The concern with how the MAI would affect government policies for sustainable development reminds us of the importance of intergovernmental agreements. No matter how effective corporate environmentalism, civil regulation or global private regulation could prove to be, international co-operation and mechanisms of global governance are urgently required. United Nations agencies could provide these mechanisms. The Pakistan case referred to in part 1 suggests a new activist role for United Nations agencies in the area of civil regulation. A revitalized UNEP may be able to assume the kind of monitoring and verification role currently being undertaken by the ILO in the Pakistan child labour project. As part of the United Nations Secretary-General’s plans for reform, there is promise of future action to “develop new measures” to reorganize and strengthen UNEP. Kofi Annan wants UNEP to re-affirm its role as “the environmental agency of the world community” and promises to ensure that it has the “status, strength and access to resources” needed to fulfil this task (Cohen, 1997, personal communication). In Annan’s words: “Without good governance - without the rule of law, predictable administration, legitimate power, and responsive regulation - no amount of funding, no amount of charity will set us on the path to prosperity” (Annan, 1997).

Although we have argued that both government and intergovernmental agencies do have a role to play in a changed global economy, this role is not widely recognized. At the same time, the role of consumer politics, civil regulation and global private regulation in facilitating the contribution of the business sector to sustainable development is largely overlooked. Companies and governments are wary of NGOs, while activists remain wary of managing directors and politicians. Many Southern government ministers see calls for the inclusion of environmental or labour standards in trade and investment agreements as attempts at protectionism by Northern countries, rather than as opportunities for sustainable development. Negotiation toward a free trade area of the Americas is one example, where trade ministers of certain Latin American countries have stalled attempts by Costa Rica to discuss environmental standards and trade. Southern ministers still view weak environmental and social standards as a competitive advantage. Until this changes, the potential for civil regulation in the South will not be realized. One country that is seeking the opportunities afforded by sustainable development is the Philippines:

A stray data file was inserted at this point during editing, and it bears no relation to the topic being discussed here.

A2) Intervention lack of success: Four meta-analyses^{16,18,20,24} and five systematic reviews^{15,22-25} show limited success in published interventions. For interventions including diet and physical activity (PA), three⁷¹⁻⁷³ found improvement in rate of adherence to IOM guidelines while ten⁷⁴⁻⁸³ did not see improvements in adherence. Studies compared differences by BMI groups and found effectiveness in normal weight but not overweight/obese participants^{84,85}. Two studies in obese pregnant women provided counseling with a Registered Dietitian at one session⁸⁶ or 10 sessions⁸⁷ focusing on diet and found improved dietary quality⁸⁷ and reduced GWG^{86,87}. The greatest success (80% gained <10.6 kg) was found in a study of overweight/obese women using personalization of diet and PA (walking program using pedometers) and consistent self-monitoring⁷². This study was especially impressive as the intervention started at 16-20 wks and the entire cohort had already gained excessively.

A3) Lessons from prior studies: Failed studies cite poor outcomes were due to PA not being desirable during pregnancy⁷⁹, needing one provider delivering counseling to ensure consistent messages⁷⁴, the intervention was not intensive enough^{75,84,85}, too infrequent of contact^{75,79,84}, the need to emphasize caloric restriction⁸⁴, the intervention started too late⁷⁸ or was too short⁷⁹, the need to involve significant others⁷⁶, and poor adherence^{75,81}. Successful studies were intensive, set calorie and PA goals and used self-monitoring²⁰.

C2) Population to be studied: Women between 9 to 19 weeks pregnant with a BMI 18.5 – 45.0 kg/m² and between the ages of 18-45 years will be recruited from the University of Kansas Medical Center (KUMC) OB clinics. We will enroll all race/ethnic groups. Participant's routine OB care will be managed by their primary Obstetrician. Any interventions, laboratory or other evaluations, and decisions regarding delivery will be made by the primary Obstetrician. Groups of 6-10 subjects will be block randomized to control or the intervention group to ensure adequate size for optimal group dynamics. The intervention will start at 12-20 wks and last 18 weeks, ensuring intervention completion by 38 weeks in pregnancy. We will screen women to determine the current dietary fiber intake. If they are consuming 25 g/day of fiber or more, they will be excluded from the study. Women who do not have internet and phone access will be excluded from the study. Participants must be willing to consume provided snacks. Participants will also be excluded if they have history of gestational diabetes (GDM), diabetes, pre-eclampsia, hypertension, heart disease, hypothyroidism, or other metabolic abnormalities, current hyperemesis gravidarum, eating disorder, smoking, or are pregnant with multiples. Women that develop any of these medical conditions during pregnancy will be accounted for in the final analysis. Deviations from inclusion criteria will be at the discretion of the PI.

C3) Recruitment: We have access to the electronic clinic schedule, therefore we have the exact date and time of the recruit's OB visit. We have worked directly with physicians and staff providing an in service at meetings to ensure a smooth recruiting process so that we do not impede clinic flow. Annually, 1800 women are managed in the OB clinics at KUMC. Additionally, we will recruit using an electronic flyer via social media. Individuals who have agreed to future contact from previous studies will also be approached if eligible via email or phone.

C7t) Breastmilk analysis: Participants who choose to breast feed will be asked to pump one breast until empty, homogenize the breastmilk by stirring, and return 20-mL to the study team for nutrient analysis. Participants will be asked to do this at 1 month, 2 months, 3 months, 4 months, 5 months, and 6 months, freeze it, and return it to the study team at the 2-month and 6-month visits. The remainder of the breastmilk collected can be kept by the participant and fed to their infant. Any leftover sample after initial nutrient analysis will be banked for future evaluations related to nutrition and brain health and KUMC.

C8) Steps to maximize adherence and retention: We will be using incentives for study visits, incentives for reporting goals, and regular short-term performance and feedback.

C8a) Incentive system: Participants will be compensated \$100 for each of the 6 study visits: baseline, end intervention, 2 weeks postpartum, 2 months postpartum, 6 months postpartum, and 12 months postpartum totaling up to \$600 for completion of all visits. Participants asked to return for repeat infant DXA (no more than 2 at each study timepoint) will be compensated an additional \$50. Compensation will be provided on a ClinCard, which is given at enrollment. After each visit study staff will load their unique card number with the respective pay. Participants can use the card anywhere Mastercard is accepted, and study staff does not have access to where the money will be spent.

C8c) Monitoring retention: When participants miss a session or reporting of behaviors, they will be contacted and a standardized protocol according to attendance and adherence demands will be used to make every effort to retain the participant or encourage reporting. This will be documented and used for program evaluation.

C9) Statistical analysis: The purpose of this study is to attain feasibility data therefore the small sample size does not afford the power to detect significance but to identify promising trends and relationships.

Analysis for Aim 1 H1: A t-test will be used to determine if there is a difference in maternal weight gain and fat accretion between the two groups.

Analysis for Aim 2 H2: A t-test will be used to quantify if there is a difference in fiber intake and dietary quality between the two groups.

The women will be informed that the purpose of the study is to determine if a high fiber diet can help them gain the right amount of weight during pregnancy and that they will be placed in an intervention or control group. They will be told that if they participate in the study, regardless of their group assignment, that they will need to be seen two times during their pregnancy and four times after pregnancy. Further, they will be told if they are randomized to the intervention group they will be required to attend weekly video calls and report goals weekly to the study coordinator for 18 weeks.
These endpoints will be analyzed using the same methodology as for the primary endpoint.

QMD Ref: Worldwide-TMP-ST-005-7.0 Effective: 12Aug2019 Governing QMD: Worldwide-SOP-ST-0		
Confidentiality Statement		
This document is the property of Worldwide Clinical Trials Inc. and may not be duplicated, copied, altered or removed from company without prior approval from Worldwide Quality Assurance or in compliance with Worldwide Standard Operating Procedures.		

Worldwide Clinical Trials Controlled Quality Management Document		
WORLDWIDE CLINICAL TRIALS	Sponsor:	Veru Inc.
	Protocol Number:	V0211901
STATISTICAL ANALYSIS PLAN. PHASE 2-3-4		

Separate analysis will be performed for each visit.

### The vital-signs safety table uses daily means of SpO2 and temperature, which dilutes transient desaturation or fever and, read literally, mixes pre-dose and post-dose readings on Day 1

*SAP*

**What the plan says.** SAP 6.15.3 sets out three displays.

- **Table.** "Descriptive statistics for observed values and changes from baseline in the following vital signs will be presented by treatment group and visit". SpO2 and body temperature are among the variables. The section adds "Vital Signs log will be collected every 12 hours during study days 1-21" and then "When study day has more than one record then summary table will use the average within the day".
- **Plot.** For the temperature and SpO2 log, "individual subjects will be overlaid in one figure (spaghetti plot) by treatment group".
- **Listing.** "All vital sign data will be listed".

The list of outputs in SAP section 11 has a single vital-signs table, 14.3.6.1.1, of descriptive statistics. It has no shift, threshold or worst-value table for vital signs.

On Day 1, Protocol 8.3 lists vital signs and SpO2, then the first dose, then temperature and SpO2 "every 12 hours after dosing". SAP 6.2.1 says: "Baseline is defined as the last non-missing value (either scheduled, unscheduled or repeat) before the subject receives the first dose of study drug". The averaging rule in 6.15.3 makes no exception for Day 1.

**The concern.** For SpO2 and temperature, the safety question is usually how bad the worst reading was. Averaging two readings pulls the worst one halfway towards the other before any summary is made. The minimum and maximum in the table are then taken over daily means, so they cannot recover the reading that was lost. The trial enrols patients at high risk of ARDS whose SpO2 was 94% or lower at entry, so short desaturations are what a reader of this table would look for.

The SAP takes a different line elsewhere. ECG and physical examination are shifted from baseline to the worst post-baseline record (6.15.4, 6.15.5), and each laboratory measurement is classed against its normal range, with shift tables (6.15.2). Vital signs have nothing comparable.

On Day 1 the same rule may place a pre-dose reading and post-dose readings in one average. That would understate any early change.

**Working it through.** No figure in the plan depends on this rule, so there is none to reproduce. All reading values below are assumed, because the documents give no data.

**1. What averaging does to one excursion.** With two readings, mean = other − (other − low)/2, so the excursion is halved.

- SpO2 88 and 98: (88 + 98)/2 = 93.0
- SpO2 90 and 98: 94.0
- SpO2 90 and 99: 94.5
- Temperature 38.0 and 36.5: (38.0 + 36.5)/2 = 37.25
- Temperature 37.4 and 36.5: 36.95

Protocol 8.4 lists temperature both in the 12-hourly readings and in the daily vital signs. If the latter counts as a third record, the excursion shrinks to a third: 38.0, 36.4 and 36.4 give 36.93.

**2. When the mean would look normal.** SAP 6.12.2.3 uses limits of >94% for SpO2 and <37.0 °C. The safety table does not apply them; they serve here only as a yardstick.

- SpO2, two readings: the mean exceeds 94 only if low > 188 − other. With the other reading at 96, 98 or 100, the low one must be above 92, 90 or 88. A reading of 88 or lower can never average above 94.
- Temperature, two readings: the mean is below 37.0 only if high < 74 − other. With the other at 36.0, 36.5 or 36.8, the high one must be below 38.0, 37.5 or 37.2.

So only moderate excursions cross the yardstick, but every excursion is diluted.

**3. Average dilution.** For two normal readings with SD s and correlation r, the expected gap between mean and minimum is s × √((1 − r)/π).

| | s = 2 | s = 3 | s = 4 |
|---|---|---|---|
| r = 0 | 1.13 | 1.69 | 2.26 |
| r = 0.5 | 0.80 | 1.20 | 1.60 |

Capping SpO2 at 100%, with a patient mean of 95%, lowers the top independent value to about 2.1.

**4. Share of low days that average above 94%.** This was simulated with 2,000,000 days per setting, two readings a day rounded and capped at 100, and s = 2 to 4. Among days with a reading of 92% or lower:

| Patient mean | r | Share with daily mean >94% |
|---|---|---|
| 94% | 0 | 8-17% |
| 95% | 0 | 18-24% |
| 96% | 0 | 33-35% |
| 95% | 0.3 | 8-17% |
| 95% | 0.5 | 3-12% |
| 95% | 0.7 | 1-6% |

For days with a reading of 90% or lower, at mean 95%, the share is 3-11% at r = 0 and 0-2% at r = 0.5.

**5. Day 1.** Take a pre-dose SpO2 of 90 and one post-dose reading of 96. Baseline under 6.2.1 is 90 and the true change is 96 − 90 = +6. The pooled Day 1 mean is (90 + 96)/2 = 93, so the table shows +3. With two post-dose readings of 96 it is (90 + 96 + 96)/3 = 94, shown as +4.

Philippine Agenda 21 [PA21] is the country’s blueprint for sustainable development. It holds great promise for “another” development. PA21 clearly defines the parameters for the involvement of FDI in the Philippine economy. The Philippines has realized, at least some segments of the Philippine bureaucracy, that if it does not clearly define its own vision, it will be defined from the outside by ODA and FDI. The real test will come when we clearly specify... investment parameters connected to productivity, profitability, equity and sustainability, among others. Then we will see if FDI will be willing to work under these new parameters, and not simply flow where the labor is cheap, or the resources plentiful and unregulated (Perlas, 1997, personal communication).

The behaviour of FDI in the Philippines over the coming years will indicate whether corporate environmentalism extends to accepting the will of the people - and acting on it.